Entertainment » Movies


by Ken Tasho
EDGE Media Network Contributor
Saturday Jun 17, 2017

With nary a madhouse in sight, the title of Arrow Video's 1981 slasher is a tad head-scratching. But to cash in on the onslaught of nubile teenagers dying violent deaths in horror films in the 1980s, the filmmakers of "Madhouse" had its innocent title of "There Was a Little Girl" changed to the more menacing asylum-oriented one. It became part of the "Video Nasties" back in the day, a category relegated to un-politically correct horror films.

"Madhouse" is quite the unique slasher film. It was helmed in Georgia but shot by an Italian filmmaking crew, responsible for such "so bad it's good" films as "Piranha 2: The Spawning." Very eerily similar in plot to the Canadian shocker from the same year "Happy Birthday to Me," "Madhouse" follows the character of Julia just days before her birthday. When her mentally disturbed twin sister Mary escapes from the loony bin, Julia fears for her life because she was tormented as a child by her cuckoo sibling.

Meanwhile, a series of laughably out-of-place events occur in "Madhouse":

- One of Julia's young deaf students gets mauled by a Rottweiler and Julia encourages her students to say kind words about him
- Julia's wacky landlady discovers a deadly secret in their apartment building but her reaction is strange and wooden; the same can be said for the character's bizarre death scene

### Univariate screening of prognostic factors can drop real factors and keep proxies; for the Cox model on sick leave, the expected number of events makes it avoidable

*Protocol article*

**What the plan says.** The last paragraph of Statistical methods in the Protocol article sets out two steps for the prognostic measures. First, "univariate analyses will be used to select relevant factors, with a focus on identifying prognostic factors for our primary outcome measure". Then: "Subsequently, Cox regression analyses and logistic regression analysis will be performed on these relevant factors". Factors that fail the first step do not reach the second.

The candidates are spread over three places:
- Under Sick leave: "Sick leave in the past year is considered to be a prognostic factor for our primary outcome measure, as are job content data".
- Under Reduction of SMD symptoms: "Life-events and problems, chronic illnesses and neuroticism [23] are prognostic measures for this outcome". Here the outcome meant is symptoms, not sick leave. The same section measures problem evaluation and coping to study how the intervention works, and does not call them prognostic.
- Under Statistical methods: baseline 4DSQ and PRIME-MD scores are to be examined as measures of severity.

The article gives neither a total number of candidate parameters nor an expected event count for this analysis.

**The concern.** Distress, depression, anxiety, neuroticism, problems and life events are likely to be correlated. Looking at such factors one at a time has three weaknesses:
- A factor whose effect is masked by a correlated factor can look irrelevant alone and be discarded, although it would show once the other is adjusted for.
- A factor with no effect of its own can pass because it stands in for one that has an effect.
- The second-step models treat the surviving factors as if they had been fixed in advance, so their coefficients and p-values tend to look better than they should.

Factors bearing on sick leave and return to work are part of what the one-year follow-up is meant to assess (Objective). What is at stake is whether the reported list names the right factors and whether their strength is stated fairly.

- An all-too obvious (and too soon) plot twist comes at the 50-minute mark and leaves "Madhouse" with another 40 minutes of a pointless story
- The last scene of the film is an almost exact replication of the final scene of "Happy Birthday to Me"...it makes one wonder which film had the actual original idea

Of course, "Madhouse" gets recommended for viewers who enjoy off-kilter and gruesome death sequences, and also for those who like their acting on the hammy side. Three interview segments are tacked onto Arrow's 2-disc Blu-ray set and one interviews the landlady herself, actress Edith Ivey. She explains that her and her fellow actors were told to act as over-the-top as possible in "Madhouse." It definitely shows in the final film product.


Ken Tasho is a Corporate Drone by day and Edge Contributor by night. He has a love for all things ’80’s and resides in the Wayland Square area of Providence, RI...but would much rather be sharing an apartment in NYC with ’80’s rock goddesses Pat Benatar and Deborah Harry.


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